guest post by Leslie Budewitz

“My wife is going to a mystery convention,” my husband told a friend. The confused reply: “She doesn’t know where she’s going, or what it’s about?”

It’s about books. And it could be almost any place. Take your pick, there’s probably one near you. For two, three or four days, you gather with other readers, writers, librarians, book dealers, literary agents, editors, magazine publishers–all of whom are seriously in love with the mystery and crime genre.

The biggest is Bouchercon, held in a different region each fall. Just past: Bouchercon XLII in St. Louis. Next up: Cleveland, then Albany, NY, Long Beach, CA, and Raleigh, NC. Left Coast Crime is held somewhere in the west, early in the year. In March 2012, LCC rocks Sacramento, and in 2013, it invades Colorado Springs. Malice Domestic, founded in 1989, celebrates the traditional mystery in Bethesda, Maryland, in late April or early May. Attendance at the "big three" ranges from several hundred to 2,000 or more. Smaller one- and two-day fan conventions are scattered around the country.

Yes, of course there’s a dealers’ room, with new and old books by attending authors. Registrants receive sturdy bags stuffed with free books, bookmarks, postcards, magazines about mysteries, magazines filled with mysteries, even audio books. My keychain still sports a plastic skull from my first convention—I tell any mechanic who gives it a strange look that it’s from the last guy who worked on my car.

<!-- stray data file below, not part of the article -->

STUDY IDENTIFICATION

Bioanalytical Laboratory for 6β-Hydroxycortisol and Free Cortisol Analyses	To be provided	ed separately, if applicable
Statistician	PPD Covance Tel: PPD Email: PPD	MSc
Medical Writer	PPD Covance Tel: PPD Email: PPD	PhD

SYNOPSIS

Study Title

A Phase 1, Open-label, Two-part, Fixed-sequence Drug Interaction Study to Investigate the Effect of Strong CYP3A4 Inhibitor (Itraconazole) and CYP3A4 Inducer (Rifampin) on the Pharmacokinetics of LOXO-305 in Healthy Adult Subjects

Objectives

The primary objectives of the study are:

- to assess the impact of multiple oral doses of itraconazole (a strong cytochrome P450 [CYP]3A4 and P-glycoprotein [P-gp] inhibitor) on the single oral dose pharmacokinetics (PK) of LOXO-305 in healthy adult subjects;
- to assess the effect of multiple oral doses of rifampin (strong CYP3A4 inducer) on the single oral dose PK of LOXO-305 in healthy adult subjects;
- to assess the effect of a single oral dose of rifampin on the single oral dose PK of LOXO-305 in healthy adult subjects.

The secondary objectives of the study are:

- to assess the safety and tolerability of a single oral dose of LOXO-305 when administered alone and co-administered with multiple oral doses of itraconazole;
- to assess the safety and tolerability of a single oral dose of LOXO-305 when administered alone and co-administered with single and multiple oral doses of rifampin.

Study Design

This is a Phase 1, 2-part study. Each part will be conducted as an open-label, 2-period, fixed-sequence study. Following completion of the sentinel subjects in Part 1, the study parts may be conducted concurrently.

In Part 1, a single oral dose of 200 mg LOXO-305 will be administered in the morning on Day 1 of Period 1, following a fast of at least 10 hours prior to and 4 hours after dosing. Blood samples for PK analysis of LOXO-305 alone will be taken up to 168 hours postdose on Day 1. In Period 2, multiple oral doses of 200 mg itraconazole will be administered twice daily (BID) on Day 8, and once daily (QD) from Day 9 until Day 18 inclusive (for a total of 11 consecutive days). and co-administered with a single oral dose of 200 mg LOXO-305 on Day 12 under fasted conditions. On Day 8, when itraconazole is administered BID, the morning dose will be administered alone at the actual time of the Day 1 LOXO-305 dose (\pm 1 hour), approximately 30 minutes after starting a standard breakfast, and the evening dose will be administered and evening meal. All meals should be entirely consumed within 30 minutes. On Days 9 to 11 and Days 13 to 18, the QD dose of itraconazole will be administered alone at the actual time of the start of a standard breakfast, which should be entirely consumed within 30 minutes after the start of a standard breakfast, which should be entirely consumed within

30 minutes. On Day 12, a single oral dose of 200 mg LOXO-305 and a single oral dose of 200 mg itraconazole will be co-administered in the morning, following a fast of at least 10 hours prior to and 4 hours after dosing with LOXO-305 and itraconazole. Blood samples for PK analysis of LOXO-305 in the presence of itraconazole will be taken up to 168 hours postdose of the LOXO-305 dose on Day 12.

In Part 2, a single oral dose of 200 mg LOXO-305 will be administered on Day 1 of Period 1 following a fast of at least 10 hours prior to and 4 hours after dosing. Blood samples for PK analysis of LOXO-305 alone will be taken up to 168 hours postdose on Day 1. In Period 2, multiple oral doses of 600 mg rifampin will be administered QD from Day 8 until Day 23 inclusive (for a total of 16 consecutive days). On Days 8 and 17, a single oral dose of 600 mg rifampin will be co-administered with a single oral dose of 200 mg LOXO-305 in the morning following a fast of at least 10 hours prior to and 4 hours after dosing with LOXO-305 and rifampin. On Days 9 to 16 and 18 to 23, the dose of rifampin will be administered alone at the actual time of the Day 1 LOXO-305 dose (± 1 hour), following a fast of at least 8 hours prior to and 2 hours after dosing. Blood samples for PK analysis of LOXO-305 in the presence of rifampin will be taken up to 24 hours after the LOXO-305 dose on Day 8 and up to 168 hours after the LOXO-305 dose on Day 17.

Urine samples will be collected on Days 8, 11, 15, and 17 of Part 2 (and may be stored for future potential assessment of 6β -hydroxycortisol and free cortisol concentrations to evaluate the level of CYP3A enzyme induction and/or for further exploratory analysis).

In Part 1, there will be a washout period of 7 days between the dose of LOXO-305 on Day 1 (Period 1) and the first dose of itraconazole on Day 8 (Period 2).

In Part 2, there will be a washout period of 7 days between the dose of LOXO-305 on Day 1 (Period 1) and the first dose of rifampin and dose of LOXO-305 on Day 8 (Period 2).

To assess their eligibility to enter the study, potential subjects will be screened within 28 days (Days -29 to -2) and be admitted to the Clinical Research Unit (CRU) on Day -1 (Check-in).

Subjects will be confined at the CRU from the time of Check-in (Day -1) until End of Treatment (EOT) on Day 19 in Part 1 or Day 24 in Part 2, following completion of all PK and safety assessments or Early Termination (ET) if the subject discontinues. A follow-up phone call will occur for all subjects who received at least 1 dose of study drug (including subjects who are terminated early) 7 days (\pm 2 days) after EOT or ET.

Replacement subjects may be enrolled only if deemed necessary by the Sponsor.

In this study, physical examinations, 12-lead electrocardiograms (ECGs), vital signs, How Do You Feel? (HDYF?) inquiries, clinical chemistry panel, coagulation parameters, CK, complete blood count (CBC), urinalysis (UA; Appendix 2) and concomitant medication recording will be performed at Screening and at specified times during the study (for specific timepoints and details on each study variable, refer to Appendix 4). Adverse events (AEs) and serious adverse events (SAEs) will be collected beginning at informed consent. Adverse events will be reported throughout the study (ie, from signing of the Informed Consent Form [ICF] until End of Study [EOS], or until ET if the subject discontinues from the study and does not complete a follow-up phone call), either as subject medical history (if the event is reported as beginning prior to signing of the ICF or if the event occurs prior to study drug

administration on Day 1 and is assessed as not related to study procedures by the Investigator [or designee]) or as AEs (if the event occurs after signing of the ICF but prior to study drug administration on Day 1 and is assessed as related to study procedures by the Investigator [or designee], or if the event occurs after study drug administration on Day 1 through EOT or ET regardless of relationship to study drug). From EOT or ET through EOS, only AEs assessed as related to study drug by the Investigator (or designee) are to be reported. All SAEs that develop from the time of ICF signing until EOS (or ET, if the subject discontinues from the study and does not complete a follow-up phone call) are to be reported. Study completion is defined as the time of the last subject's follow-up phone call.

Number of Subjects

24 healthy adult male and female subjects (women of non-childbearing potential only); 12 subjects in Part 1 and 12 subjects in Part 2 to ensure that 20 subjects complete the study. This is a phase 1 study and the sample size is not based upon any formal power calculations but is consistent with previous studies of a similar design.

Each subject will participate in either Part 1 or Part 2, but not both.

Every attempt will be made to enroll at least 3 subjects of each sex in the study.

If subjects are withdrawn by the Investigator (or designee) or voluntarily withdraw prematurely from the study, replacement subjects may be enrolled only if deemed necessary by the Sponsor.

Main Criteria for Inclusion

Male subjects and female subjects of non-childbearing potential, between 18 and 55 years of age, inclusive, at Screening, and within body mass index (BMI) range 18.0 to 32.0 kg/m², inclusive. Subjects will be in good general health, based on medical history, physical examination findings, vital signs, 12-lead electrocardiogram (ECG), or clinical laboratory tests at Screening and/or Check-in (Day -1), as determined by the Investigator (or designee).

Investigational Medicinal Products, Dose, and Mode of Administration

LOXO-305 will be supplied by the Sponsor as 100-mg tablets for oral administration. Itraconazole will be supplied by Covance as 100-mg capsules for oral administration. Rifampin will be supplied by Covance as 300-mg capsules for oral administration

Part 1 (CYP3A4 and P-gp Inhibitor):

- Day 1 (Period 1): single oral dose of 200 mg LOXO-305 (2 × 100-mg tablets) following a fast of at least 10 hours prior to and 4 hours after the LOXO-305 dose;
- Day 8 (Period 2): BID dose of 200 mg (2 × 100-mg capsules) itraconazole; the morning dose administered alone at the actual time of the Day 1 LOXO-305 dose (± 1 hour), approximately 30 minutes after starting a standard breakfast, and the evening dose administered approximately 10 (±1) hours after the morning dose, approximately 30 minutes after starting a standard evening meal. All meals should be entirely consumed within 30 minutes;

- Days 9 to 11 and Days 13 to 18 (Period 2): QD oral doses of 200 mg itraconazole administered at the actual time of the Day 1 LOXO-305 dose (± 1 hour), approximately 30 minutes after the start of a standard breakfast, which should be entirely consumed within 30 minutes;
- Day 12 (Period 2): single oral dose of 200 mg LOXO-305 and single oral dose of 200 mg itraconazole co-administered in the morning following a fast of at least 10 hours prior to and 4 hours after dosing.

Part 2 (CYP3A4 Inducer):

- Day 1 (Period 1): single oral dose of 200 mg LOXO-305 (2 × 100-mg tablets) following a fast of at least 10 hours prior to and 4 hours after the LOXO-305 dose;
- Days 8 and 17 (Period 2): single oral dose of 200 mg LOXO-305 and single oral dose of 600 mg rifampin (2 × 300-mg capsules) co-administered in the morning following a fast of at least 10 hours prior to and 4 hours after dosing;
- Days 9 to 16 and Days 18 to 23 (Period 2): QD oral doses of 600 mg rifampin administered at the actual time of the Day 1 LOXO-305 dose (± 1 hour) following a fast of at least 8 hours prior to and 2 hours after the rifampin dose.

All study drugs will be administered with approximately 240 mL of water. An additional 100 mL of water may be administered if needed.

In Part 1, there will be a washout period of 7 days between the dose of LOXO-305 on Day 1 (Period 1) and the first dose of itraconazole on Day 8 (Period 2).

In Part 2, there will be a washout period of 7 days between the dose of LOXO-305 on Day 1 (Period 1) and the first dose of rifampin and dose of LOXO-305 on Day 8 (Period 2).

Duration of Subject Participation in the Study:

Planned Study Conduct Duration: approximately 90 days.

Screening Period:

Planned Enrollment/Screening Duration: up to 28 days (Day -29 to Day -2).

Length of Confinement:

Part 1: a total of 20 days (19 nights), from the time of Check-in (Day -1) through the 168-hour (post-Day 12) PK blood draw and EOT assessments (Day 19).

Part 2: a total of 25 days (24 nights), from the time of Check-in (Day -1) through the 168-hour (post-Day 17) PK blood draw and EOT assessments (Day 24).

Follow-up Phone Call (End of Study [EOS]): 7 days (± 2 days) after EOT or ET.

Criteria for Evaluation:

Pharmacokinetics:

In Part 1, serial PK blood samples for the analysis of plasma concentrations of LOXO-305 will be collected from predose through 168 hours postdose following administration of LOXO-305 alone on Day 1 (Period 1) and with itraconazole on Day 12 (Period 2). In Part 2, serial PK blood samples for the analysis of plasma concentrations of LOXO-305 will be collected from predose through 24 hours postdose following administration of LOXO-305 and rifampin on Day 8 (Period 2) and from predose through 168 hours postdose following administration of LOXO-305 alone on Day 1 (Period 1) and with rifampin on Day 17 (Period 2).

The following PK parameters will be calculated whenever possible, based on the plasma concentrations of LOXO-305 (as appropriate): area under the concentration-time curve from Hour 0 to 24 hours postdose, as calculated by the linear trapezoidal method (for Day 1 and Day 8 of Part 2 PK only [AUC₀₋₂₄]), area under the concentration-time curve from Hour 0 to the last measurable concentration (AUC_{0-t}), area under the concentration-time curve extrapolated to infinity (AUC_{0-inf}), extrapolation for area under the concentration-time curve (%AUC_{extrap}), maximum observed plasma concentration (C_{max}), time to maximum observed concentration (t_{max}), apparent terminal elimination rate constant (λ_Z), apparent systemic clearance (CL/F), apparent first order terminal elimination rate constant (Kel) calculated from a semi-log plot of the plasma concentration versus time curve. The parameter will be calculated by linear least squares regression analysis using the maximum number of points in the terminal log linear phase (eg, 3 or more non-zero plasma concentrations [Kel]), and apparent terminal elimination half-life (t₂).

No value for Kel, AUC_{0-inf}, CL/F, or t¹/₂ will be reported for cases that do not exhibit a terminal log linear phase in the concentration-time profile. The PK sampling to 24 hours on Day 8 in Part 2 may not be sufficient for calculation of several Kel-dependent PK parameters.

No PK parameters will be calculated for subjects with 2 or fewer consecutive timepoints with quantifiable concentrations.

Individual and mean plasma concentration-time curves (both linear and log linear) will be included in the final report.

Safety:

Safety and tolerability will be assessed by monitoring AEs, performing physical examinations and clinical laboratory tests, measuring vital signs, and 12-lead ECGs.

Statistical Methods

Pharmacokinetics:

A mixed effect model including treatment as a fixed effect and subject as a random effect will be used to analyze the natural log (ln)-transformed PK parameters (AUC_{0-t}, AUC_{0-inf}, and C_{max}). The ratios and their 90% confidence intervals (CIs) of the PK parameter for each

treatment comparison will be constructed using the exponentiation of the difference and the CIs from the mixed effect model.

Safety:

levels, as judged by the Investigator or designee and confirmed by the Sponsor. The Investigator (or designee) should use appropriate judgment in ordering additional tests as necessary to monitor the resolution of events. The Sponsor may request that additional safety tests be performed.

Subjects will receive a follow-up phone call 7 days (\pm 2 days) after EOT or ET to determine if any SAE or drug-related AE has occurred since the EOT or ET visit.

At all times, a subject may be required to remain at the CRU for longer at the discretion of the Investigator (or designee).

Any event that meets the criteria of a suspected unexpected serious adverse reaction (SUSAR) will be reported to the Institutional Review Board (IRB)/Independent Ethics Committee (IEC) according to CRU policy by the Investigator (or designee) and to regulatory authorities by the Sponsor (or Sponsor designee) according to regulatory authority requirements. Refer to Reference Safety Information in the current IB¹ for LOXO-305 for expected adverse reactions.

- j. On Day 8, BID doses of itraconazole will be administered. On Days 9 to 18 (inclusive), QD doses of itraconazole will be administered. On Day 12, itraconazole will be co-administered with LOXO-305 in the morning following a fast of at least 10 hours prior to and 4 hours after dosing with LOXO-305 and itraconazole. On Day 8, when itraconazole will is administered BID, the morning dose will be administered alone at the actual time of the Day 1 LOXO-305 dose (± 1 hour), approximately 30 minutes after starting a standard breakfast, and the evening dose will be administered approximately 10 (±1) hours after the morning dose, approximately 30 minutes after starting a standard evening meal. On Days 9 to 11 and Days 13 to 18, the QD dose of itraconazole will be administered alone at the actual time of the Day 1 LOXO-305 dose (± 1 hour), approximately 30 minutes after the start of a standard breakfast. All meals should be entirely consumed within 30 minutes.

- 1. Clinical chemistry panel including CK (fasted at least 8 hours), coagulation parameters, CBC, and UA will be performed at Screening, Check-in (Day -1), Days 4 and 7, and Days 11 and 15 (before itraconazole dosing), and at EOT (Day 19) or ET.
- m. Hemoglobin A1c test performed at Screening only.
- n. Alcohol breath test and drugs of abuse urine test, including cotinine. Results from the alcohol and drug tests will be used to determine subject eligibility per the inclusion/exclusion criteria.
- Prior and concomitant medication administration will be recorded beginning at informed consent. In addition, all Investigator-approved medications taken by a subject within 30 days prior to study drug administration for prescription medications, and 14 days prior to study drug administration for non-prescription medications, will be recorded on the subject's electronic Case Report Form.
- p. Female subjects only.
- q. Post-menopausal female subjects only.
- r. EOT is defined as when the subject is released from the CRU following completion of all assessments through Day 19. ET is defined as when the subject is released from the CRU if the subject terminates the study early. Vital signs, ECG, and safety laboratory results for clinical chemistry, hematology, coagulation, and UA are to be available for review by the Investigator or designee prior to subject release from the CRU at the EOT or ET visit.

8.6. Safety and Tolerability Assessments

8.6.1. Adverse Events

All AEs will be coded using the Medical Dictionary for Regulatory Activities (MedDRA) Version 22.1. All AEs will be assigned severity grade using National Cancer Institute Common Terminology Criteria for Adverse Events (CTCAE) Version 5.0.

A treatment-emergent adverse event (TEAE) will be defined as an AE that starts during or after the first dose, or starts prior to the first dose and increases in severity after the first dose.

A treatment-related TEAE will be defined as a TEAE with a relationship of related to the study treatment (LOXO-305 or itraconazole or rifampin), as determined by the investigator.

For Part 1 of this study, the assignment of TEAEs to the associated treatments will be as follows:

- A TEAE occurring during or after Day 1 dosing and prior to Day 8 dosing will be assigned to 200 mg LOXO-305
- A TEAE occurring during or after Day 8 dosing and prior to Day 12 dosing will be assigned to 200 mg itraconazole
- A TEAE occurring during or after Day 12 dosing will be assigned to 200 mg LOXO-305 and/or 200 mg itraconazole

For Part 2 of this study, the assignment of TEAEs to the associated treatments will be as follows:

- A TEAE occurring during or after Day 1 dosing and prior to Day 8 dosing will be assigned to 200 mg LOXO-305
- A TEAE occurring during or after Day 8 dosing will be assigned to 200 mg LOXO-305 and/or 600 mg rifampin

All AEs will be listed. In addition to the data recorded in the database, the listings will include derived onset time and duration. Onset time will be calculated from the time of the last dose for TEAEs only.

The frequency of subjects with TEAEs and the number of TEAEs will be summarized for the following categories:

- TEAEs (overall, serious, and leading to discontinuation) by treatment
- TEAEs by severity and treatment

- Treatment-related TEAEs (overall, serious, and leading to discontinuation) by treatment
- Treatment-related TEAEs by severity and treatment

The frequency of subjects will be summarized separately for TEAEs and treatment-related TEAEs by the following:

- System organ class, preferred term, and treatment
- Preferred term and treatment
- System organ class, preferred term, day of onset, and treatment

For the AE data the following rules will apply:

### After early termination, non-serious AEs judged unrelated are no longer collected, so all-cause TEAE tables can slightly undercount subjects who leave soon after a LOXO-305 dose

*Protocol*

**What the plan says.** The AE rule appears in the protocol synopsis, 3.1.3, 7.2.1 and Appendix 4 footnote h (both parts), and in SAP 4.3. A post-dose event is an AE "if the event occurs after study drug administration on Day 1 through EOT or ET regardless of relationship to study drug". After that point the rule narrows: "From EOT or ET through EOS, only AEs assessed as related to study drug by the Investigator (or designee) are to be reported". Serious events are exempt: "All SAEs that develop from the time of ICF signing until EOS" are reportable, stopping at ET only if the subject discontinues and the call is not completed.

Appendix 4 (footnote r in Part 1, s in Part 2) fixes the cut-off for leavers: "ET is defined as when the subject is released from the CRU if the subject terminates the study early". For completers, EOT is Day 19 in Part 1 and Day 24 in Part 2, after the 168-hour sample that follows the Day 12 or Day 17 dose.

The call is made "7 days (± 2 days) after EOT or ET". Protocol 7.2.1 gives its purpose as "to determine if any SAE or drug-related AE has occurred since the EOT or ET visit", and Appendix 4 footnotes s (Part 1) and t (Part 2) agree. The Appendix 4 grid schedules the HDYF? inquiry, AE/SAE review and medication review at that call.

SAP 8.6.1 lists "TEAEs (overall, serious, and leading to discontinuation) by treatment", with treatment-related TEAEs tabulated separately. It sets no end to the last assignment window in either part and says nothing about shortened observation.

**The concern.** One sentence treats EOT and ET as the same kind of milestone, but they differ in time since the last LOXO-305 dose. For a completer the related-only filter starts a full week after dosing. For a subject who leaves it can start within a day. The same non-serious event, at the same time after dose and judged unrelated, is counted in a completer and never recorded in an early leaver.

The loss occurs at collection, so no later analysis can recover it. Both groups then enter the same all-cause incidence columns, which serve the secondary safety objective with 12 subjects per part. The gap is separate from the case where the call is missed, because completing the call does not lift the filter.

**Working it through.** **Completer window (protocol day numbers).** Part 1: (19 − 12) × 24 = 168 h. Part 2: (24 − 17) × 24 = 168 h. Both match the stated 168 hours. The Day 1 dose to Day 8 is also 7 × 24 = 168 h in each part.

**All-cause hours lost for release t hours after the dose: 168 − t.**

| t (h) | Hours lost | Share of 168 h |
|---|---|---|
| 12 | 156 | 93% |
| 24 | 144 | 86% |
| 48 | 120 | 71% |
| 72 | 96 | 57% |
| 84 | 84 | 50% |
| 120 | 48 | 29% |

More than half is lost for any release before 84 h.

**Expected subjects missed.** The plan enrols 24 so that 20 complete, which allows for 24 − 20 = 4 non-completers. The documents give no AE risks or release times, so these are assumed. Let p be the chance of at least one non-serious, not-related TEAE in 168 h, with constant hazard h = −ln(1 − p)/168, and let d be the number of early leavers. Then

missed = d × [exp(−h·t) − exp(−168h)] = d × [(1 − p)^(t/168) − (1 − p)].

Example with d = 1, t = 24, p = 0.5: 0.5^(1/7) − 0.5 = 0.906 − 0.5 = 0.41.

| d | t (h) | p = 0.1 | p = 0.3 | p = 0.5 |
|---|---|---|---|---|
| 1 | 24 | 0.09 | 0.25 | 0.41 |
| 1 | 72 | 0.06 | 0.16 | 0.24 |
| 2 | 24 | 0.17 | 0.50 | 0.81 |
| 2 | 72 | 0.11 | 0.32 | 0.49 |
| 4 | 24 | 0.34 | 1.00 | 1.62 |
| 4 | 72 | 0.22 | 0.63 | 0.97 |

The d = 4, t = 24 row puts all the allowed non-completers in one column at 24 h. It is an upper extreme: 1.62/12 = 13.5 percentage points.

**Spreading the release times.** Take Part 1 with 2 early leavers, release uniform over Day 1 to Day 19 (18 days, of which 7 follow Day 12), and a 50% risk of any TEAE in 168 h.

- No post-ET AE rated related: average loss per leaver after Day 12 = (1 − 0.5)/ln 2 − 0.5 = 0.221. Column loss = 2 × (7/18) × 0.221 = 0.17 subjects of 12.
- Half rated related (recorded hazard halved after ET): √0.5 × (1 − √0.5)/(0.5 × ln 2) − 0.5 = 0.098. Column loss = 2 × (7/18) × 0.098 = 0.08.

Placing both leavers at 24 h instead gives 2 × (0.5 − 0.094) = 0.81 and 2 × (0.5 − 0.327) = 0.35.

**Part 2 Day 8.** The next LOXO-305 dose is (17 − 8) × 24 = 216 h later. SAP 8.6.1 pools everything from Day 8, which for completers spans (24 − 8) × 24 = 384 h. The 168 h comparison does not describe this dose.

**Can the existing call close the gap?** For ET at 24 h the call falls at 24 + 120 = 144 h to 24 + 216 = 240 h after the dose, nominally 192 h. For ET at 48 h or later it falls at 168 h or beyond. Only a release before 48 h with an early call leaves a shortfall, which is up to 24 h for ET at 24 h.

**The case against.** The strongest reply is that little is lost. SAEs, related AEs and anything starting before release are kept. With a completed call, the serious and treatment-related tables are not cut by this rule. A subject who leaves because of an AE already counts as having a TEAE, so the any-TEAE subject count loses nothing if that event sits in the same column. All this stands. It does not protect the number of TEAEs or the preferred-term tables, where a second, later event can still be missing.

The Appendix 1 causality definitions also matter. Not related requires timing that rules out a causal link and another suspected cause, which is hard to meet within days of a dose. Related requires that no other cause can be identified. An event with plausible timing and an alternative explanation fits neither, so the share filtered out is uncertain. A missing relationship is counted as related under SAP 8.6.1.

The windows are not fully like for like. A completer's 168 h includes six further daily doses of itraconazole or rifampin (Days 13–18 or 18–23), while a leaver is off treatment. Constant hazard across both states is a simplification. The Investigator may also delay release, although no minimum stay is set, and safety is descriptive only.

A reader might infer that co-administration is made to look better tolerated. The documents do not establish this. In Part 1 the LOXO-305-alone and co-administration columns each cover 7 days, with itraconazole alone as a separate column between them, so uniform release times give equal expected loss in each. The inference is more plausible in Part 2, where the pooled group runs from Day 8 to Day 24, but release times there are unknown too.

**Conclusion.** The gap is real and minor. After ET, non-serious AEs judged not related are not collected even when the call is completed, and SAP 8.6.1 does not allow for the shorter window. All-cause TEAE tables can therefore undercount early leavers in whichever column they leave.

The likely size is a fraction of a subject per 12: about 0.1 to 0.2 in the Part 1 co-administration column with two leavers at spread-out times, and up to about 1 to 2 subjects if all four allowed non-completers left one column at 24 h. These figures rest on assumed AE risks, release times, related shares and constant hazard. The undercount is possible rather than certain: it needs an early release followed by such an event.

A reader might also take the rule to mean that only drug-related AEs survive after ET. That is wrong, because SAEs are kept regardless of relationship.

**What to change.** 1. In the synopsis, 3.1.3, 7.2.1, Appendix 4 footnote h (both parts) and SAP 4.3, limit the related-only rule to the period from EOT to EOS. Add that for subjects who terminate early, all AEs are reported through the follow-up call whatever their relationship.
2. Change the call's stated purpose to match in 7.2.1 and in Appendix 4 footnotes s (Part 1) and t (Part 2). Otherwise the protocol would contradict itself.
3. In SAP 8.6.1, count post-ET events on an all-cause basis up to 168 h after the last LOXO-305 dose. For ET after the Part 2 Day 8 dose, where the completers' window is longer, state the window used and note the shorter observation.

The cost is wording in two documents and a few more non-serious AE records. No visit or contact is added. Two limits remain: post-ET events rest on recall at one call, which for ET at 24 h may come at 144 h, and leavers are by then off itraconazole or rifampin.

Panel discussions dominate the programming. Topics may be humor in mysteries, the search for justice, use of landscape, forensics in fiction—the possibilities are endless. Another popular feature: interviews with the American and international guests of honor. Recent honorees include Laura Lippman, Laurie R. King, David Baldacci, Robert Crais, Lee Child, Val McDermid, and Colin Cotterill. Other events have included a live radio play, short film debuts, movies set in the host city, mystery theater dinners, and tours of mysterious local haunts.

Each “con” gives awards. Another tradition is an auction, benefitting a local library or literacy program. Typical items: signed books, character names, themed baskets crammed with books and goodies from a region or related to an anthology.

Although you couldn’t swing a dead anything without hitting a writer, these are not writers’ conferences. They are fan conventions, and the fans are the stars. Most cons celebrate a fan guest of honor—a librarian who’s championed the genre, magazine publishers, past convention planners, or other readers who make the mystery world a better place.

And everywhere you go—the coffee shop, bar, restaurant, elevator, the necessary rooms, even the airport shuttle–people are talking about books. About mysteries and crime novels of all kinds: thrillers, cozies, thrillzies, police procedurals, P.I. novels, Irish crime novels, Scandinavian crime novels, Antarctic crime novels, original e-books, short stories, nonfiction about the mystery, classic novels and graphic novels, and on and on. It be mysterious, it be game.

For the obsessed reader, it is heaven. And while most mysteries and crime novels do have a dead body—or 10—you don’t have to die first to go to a mystery convention.

I hope to see you at one, soon.


Leslie Budewitz is a lawyer and an unabashed mystery fan. Her book, Books, Crooks, and Counselors: How to Write Accurately About Criminal Law and Courtroom Procedure (Quill Driver Books, October 2011), aims to help writers get the facts about the law straight while telling a killer story.

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